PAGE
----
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Neuroscience of disgust

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The neuroscience of disgust is an aspect of affective neuroscience that deals with the neurobiology of the emotion of disgust.

The insular cortex is thought to play a critical role in the bodily experience of emotion, as it is connected to other brain structures that regulate the body’s autonomic functions (heart rate, breathing, digestion, etc.). This region also processes taste information and is thought to play an important role in experiencing disgust.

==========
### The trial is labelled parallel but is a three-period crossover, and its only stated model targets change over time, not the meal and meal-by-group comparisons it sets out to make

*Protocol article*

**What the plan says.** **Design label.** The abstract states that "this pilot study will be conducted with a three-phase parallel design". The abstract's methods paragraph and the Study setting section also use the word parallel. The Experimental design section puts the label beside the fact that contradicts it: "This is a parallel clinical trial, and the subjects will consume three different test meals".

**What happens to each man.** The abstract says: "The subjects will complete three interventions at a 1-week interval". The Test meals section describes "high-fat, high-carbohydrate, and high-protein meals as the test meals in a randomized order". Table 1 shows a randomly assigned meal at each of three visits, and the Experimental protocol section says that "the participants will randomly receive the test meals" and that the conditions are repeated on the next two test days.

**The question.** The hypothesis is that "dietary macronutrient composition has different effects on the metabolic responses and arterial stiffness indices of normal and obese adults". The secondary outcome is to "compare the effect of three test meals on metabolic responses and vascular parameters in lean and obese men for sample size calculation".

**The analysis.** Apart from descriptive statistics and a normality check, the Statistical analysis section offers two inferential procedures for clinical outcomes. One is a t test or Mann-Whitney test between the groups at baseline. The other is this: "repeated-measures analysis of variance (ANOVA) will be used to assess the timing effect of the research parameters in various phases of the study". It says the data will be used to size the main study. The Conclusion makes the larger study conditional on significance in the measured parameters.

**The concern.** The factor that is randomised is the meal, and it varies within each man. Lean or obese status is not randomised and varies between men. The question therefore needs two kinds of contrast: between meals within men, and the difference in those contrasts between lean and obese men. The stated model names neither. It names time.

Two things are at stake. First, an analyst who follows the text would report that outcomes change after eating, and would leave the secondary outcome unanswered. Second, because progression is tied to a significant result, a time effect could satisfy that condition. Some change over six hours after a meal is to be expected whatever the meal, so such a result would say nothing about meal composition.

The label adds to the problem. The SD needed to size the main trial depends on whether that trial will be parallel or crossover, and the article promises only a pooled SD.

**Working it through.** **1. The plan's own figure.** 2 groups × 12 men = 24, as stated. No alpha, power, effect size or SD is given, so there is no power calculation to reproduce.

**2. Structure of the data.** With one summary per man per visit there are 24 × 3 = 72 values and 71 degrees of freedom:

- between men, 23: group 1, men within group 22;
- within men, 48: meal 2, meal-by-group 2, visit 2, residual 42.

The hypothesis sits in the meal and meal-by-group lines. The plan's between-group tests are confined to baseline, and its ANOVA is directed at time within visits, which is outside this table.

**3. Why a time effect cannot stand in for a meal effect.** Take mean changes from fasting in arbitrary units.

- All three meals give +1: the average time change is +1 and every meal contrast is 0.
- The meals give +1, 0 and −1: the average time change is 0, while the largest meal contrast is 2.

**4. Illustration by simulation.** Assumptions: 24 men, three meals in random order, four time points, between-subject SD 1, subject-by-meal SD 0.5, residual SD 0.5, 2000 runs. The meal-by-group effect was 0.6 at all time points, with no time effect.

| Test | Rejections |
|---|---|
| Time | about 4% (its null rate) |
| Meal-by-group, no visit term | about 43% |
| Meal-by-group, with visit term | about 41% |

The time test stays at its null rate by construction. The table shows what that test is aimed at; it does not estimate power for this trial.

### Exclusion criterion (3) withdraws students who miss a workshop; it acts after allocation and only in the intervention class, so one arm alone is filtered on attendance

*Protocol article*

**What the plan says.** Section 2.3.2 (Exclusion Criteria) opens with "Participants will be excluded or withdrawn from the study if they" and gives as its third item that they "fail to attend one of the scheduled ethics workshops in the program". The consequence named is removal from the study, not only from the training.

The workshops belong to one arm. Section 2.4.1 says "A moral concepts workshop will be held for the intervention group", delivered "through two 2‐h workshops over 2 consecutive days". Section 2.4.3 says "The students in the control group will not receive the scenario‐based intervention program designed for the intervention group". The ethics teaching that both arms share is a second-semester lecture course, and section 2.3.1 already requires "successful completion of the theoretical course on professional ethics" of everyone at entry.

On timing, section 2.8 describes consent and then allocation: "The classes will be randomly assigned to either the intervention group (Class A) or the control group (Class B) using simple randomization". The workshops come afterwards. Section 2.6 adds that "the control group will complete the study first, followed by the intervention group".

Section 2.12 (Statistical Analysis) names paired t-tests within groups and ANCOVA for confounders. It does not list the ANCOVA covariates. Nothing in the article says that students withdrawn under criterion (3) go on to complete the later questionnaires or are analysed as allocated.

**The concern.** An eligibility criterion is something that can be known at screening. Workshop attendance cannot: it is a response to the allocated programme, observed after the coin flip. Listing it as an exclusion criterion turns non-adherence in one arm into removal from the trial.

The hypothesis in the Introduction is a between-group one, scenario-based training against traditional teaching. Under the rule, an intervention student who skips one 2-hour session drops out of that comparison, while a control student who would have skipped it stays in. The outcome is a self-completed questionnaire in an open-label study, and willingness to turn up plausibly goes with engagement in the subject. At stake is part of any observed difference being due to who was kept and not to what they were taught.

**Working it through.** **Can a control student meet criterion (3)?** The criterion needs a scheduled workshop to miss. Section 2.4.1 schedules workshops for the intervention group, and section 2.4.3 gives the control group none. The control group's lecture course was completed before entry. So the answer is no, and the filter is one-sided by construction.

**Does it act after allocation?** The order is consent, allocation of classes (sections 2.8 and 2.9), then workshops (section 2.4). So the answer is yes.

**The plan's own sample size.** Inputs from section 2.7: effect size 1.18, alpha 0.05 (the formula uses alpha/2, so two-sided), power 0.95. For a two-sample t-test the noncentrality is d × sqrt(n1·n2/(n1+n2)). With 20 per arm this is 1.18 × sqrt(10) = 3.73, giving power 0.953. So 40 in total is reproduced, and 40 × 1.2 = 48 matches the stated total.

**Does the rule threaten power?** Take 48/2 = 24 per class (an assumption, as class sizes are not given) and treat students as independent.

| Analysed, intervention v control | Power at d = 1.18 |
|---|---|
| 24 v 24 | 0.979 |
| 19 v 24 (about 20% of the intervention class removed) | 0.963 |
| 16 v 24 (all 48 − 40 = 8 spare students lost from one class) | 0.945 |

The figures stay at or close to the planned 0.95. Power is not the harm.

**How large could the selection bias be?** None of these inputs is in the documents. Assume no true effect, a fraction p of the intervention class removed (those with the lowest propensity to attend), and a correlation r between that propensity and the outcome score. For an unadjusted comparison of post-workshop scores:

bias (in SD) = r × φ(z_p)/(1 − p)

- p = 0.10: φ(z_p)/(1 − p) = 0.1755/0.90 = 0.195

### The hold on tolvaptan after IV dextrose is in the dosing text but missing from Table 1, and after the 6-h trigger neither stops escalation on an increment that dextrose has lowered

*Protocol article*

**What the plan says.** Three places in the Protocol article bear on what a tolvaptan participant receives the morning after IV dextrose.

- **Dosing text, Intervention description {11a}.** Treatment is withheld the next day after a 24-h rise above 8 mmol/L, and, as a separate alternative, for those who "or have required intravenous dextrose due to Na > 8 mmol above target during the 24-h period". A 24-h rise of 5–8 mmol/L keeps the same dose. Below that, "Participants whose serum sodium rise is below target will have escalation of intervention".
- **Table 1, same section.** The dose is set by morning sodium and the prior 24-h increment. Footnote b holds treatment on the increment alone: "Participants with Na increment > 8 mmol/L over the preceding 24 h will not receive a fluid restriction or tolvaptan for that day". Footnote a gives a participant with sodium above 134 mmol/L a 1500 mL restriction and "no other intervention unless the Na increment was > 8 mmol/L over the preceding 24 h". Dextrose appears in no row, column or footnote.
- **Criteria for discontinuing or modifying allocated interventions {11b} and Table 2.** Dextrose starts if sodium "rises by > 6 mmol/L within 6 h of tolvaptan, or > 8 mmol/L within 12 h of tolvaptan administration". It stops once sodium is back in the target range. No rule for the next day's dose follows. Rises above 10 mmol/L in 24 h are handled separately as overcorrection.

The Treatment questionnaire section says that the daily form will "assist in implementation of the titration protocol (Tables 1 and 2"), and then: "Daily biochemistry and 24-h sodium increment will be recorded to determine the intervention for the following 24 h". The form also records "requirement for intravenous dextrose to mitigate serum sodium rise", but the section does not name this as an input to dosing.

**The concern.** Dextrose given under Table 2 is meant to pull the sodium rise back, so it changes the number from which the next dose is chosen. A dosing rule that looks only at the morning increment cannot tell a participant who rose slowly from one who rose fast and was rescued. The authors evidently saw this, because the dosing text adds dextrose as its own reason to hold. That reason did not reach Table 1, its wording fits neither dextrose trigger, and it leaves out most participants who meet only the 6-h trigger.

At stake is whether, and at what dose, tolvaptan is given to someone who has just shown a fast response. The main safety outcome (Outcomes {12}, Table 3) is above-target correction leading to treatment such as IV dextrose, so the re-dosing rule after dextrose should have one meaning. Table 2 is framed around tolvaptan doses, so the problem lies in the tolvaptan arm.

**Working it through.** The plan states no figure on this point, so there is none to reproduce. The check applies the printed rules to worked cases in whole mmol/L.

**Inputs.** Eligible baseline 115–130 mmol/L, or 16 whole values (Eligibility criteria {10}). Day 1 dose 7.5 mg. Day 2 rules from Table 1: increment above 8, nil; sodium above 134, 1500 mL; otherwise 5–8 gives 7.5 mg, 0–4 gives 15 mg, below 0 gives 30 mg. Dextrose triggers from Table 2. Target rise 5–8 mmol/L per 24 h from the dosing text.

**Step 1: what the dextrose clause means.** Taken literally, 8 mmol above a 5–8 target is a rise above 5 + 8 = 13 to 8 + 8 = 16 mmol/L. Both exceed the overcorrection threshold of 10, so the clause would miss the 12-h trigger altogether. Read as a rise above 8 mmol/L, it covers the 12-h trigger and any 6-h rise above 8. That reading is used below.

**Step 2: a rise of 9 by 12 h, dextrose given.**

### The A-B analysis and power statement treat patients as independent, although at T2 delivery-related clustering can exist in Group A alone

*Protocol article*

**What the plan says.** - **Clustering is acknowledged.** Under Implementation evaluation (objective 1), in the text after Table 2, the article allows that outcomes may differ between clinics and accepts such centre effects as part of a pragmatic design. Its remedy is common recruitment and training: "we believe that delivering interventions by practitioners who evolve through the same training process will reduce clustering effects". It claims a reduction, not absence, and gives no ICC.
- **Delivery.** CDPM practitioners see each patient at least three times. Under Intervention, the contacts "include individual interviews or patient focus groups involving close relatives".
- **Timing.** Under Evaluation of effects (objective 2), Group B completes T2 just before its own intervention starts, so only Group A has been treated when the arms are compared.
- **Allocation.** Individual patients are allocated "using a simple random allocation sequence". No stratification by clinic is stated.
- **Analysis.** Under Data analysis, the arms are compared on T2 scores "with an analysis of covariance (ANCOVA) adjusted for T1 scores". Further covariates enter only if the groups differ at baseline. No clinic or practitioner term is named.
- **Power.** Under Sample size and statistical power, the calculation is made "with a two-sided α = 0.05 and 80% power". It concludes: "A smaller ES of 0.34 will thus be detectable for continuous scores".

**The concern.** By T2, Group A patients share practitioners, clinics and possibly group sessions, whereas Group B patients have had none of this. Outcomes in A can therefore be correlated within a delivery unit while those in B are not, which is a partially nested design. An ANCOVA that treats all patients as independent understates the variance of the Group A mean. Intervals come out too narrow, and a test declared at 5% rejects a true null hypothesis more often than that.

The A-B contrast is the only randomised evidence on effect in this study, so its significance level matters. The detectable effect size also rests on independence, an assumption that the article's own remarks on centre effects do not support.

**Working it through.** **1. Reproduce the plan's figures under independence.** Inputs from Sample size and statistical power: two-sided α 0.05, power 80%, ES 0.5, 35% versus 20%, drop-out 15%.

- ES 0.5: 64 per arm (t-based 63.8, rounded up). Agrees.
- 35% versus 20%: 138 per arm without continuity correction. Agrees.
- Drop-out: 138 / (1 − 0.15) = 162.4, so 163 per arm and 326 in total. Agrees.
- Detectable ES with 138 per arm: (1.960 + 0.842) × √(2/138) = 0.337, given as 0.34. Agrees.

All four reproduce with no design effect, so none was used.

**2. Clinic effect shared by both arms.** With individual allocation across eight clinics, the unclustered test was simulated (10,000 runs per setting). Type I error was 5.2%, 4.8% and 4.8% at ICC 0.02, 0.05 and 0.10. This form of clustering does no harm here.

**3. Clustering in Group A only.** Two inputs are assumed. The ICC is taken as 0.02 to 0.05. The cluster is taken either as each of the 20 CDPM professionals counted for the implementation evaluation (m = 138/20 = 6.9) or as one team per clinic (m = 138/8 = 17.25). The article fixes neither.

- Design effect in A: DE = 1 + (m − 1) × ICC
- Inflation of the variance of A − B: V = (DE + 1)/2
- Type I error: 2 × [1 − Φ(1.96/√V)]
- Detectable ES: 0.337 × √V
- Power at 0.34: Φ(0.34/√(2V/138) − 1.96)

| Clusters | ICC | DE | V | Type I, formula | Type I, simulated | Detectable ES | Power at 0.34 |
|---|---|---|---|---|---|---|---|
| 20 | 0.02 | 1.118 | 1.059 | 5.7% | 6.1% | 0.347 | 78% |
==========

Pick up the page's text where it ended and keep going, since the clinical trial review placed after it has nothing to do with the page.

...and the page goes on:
Functional MRI experiments have revealed that the anterior insula in the brain is particularly active when experiencing disgust, when being exposed to offensive tastes, and when viewing facial expressions of disgust.[1]

ReferencesEdit

  1. Phillips ML et al. A specific neural substrate for perceiving facial expressions of disgust.Nature. 1997 Oct 2;389(6650):495-8. PMID 9333238

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